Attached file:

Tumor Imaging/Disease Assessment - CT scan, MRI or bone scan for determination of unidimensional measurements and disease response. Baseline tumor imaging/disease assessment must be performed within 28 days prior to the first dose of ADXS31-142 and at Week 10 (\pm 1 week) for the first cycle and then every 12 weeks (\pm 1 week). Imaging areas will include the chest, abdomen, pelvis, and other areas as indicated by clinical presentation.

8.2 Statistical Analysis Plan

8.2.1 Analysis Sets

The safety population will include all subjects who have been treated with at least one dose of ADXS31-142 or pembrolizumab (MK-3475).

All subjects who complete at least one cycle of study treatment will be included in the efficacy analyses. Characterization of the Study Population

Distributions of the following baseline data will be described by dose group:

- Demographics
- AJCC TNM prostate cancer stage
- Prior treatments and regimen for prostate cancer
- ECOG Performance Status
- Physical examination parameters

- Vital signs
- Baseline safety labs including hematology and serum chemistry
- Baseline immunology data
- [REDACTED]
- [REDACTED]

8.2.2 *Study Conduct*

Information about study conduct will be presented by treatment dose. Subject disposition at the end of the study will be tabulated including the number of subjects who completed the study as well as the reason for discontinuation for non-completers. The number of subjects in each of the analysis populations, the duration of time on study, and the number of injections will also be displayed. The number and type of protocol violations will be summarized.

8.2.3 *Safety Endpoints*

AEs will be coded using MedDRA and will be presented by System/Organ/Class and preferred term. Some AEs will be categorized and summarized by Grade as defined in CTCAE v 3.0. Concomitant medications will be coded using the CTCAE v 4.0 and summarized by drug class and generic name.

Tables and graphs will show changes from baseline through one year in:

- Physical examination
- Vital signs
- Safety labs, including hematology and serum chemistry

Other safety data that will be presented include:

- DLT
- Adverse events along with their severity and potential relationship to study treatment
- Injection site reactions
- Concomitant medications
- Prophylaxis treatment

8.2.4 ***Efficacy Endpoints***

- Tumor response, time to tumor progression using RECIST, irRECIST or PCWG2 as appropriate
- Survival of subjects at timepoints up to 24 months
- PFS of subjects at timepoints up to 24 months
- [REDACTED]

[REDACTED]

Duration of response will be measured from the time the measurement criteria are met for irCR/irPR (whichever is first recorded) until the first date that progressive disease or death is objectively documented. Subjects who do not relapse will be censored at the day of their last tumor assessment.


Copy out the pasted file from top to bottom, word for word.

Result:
Tumor Imaging/Disease Assessment - CT scan, MRI or bone scan for determination of unidimensional measurements and disease response. Baseline tumor imaging/disease assessment must be performed within 28 days prior to the first dose of ADXS31-142 and at Week 10 (\pm 1 week) for the first cycle and then every 12 weeks (\pm 1 week). Imaging areas will include the chest, abdomen, pelvis, and other areas as indicated by clinical presentation.

8.2 Statistical Analysis Plan

8.2.1 Analysis Sets

The safety population will include all subjects who have been treated with at least one dose of ADXS31-142 or pembrolizumab (MK-3475).

All subjects who complete at least one cycle of study treatment will be included in the efficacy analyses. Characterization of the Study Population

Distributions of the following baseline data will be described by dose group:

- Demographics
- AJCC TNM prostate cancer stage
- Prior treatments and regimen for prostate cancer
- ECOG Performance Status
- Physical examination parameters

- Vital signs
- Baseline safety labs including hematology and serum chemistry
- Baseline immunology data
- [REDACTED]
- [REDACTED]

8.2.2 *Study Conduct*

Information about study conduct will be presented by treatment dose. Subject disposition at the end of the study will be tabulated including the number of subjects who completed the study as well as the reason for discontinuation for non-completers. The number of subjects in each of the analysis populations, the duration of time on study, and the number of injections will also be displayed. The number and type of protocol violations will be summarized.

8.2.3 *Safety Endpoints*

AEs will be coded using MedDRA and will be presented by System/Organ/Class and preferred term. Some AEs will be categorized and summarized by Grade as defined in CTCAE v 3.0. Concomitant medications will be coded using the CTCAE v 4.0 and summarized by drug class and generic name.

Tables and graphs will show changes from baseline through one year in:

- Physical examination
- Vital signs
- Safety labs, including hematology and serum chemistry

Other safety data that will be presented include:

- DLT
- Adverse events along with their severity and potential relationship to study treatment
- Injection site reactions
- Concomitant medications
- Prophylaxis treatment

8.2.4 ***Efficacy Endpoints***

- Tumor response, time to tumor progression using RECIST, irRECIST or PCWG2 as appropriate
- Survival of subjects at timepoints up to 24 months
- PFS of subjects at timepoints up to 24 months
- [REDACTED]

[REDACTED]

Duration of response will be measured from the time the measurement criteria are met for irCR/irPR (whichever is first recorded) until the first date that progressive disease or death is objectively documented. Subjects who do not relapse will be censored at the day of their last tumor assessment.